Tuesday, October 23, 2012

Islander Shuttle: itravelnet.com Travel Blog plus 2 more

Islander Shuttle: itravelnet.com Travel Blog plus 2 more

Link to itravelnet.com Travel Blog

Islander Shuttle

Posted: 22 Oct 2012 06:18 PM PDT

Islander Shuttleislandershuttle.com

Islander Shuttle provides fast and affordable transportation to the Port Canaveral Fl cruise terminals.
Port Canaveral Cruise Transportation

Travel Directory: Islander Shuttle

Islander Shuttle from itravelnet.com - Travel Directory

Cruise Tipping Etiquette

Posted: 22 Oct 2012 06:23 AM PDT

When it comes to tipping, most cruise companies are happy to pass the buck. Strangely, it seems to be the high-end liners which include tips as part of the ticket price. Otherwise, your service attendants rely heavily on the supplementation of their income. Of course, tips are discretionary, but it seems to be a sensitive point for most employees, and if you are signing up for the cruise experience, you will have to pay for the whole shebang. If you're thinking of booking a cruise for your next holiday, compare cruise prices at www.cruise.co.uk.

How Much Should I Tip?

The rule of thumb seems to be $10 – $12 per passenger per day in tips. Dissect that sum and it comes down to $3.75 for your main waiter, $5 for housekeeping, $2.15 for the assistant waiter, and $0.75 for the head waiter. If you have a butler, then you will be expected to pay this guy too.


If you don't want to get stressed out over the mental maths, you can always opt for an automatic tips tab, where the recommended amount will be settled at the end of your stay. You, of course, have the option to either increase or decrease this amount; however, it's advisable to pay at least the recommended total unless your service really was poor.

Paying in Person

If you prefer to hand over your tips in person, you can opt out of this gratuity scheme and take a bunch of envelopes with you. In each of these slots you can distribute the tips for your journey and hand them out to the correct people on the final night of your cruise.

Should I Tip The Luggage Guy?

If a porter stows your luggage on the ship for you, it's customary to tip $1 per bag, and then rinse and repeat at the end of your cruise.

Should I Tip Bartenders?

Fortunately, 15% service charge is automatically added on your entire bar and drink tabs (hence why it's so expensive). Of course, if you are feeling like Ms Money Bags, you can hand them over some extra tips, but that's really going above and beyond what's expected.

Should I Tip Spa Attendants?

Again, a gratuity charge is already added to your bill: usually between 15-18%. You can remove this tip if you weren't happy with the service you received, and likewise, if there's no additional tip charge, you can feel free to add one.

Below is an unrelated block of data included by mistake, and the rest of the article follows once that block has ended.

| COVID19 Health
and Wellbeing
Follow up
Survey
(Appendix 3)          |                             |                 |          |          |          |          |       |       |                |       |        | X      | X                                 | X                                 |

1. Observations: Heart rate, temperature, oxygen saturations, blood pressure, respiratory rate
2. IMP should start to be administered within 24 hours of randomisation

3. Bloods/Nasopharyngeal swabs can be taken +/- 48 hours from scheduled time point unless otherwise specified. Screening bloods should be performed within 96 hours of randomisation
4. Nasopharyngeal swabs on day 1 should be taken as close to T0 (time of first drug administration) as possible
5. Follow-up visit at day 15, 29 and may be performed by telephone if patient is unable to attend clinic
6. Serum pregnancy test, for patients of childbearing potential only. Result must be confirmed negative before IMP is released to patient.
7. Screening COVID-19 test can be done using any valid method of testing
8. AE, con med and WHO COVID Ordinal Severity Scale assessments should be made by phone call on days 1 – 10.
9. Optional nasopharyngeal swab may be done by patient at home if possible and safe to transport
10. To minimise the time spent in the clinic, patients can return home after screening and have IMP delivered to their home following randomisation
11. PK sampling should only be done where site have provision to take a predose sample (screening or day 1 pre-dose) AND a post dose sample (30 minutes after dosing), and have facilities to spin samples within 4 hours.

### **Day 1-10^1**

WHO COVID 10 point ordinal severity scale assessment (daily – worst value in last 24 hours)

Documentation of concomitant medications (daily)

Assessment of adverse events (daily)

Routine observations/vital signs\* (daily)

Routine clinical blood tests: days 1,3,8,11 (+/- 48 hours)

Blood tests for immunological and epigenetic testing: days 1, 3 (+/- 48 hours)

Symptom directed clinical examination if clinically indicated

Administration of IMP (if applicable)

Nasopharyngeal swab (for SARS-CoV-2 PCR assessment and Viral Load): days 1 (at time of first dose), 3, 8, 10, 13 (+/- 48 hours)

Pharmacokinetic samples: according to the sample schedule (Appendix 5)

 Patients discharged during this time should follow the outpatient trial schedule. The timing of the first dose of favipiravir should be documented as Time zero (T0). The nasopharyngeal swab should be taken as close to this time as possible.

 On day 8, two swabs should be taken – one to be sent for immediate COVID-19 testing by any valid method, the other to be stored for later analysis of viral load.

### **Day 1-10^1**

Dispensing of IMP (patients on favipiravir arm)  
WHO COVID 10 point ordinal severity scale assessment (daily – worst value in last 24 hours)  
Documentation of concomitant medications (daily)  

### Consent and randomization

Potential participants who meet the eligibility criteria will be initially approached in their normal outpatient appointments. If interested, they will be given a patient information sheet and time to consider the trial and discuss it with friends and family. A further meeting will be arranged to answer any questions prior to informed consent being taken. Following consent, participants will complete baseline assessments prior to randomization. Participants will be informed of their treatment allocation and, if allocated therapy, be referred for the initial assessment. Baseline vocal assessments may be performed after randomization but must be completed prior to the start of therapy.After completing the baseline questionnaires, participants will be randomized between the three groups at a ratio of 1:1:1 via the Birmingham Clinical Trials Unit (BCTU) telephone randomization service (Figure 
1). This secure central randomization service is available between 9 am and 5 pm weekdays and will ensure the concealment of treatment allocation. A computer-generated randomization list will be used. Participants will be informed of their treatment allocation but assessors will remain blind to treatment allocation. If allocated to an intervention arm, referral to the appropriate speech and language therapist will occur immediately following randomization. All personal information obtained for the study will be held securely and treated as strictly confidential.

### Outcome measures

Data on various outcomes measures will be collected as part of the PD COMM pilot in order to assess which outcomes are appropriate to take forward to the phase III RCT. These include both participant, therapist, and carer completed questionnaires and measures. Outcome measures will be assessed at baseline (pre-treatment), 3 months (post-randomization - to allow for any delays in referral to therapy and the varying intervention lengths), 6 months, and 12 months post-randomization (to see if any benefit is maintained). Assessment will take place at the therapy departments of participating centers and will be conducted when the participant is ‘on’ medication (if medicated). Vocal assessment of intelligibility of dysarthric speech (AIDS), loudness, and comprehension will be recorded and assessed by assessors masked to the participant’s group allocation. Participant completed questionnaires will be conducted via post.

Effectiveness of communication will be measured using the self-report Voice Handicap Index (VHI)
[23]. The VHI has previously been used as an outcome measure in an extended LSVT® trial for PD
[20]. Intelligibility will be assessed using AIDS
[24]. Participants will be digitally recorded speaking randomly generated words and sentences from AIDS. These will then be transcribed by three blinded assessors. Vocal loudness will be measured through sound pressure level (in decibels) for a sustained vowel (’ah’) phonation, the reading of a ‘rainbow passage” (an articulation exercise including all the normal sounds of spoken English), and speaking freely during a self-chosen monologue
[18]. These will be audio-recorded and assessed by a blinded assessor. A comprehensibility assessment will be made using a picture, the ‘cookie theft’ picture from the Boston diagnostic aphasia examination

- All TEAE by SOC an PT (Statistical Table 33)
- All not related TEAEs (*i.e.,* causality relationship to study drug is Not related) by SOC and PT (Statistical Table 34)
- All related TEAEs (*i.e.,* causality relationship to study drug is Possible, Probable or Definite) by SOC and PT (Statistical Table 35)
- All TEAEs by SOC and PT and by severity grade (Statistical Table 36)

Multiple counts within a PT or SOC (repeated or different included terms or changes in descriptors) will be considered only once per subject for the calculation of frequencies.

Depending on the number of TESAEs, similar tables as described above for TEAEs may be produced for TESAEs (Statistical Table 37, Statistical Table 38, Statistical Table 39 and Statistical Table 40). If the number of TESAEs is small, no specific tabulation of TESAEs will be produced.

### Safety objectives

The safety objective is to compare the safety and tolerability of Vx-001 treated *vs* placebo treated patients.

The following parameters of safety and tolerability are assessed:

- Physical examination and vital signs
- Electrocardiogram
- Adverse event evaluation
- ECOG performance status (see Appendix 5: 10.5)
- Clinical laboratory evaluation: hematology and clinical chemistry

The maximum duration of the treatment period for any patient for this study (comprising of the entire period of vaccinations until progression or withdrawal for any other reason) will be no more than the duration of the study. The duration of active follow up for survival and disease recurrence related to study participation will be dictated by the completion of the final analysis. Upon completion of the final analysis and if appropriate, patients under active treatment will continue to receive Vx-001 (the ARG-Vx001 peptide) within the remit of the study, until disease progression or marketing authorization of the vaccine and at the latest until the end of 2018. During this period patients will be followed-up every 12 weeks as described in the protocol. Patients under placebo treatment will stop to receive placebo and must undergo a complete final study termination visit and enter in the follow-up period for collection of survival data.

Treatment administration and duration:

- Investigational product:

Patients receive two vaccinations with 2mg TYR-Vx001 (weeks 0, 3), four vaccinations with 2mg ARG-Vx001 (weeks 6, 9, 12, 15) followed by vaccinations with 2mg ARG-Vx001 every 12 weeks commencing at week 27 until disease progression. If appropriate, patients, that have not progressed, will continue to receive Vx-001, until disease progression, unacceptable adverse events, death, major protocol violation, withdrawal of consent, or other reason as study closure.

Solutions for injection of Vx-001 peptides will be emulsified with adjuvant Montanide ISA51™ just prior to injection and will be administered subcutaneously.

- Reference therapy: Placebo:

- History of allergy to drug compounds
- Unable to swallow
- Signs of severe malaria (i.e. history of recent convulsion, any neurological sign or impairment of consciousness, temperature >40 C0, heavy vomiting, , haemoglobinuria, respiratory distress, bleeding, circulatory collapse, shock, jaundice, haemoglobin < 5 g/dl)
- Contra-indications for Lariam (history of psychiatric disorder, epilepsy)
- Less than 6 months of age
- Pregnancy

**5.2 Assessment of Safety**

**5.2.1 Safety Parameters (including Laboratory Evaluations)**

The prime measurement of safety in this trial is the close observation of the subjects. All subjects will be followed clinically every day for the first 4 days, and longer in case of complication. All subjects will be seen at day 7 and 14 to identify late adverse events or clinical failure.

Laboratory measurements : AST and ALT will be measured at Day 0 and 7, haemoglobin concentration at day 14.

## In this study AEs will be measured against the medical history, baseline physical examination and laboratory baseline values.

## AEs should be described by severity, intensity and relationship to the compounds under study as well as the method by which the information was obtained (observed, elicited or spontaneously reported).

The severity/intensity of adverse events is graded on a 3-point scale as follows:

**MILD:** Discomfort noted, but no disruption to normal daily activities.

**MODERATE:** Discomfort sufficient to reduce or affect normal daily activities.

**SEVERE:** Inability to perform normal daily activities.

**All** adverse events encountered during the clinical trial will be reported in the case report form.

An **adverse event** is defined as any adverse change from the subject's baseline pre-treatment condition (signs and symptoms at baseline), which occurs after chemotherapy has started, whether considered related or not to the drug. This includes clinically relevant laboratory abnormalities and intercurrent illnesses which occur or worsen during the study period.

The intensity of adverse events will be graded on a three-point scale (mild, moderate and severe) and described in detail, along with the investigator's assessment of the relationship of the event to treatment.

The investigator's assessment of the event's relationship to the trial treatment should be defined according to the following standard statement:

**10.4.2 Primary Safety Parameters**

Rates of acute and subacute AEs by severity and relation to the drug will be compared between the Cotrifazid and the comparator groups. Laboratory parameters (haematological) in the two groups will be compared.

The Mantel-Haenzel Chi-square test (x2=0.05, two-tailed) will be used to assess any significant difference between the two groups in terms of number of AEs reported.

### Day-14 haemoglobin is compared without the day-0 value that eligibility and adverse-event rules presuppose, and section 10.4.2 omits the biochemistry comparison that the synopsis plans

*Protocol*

So Much Tipping – Does it Ever Stop?

The majorly luxurious liners will not charge you a dime for tips. You can give additional gratuities, but there is no pressure to do so whatsoever. Tipping is such a traditional pastime for people with plenty of money, and seeing as cruises tend to attract affluent customers, cruise liners have really embraced this trend. You may find hints for tips where tips are not due, but don't feel pressurised, even if everyone is glumly reaching for their wallets. This is your holiday and it's down to you what you pay for your service.

Cruise Tipping Etiquette from itravelnet.com - Travel Directory

Saving is the sensible way to get away

Posted: 19 Oct 2012 10:43 PM PDT

Looking to go on holiday in the near future? You don’t need to take out credit or blast your credit-card to be able to afford a holiday. a savings account is vital if you plan to stay out of debt after your time away. Saving through a Savings Account or Cash ISA is one of the best ways of saving for a holiday. You’ll be able to allocate part of your monthly budget to saving for the holiday which you will hardly notice as compared to paying for a lump sum once it comes time to book your trip. In the end, you’ll have saved enough to pay for the holiday in full and won’t have to worry about making repayments in the future.

You’ve just come off a holiday, and the chances are, you’re rather tight on money. You will need time to recover from your spending spree, so paying off an existing debt isn’t helpful. Using a credit-card or loan to pay for a holiday is a risky idea. Most people that get into trouble with debt feel that they can pay off the repayments when they take out credit, but the interest certainly adds up. Soon you’ll be making repayments and find yourself paying huge amounts in interest.

If you’re currently working full-time clever use of an ISA can help. It’s important to identify how much you need to spend each month to survive and work out how much money you need to use for daily necessities and treats. From there, you will be able to determine an amount which you can save for your holiday funds. Whether it’s just £20 or £100, your savings account will soon to build up. As you continue saving, you’ll be motivated to continue doing so. Once you reach the half-way mark, you’ll start to get excited and possibly start investing more into saving.

When the time comes to paying for the holiday, you will feel glad knowing that you don’t have any debts to your name. You can focus on saving for spending money and enjoying your well-deserved holiday away. There’s no need to get yourself in debt with credit-cards and loans. A bit of responsible saving is all it takes.

Saving is the sensible way to get away from itravelnet.com - Travel Directory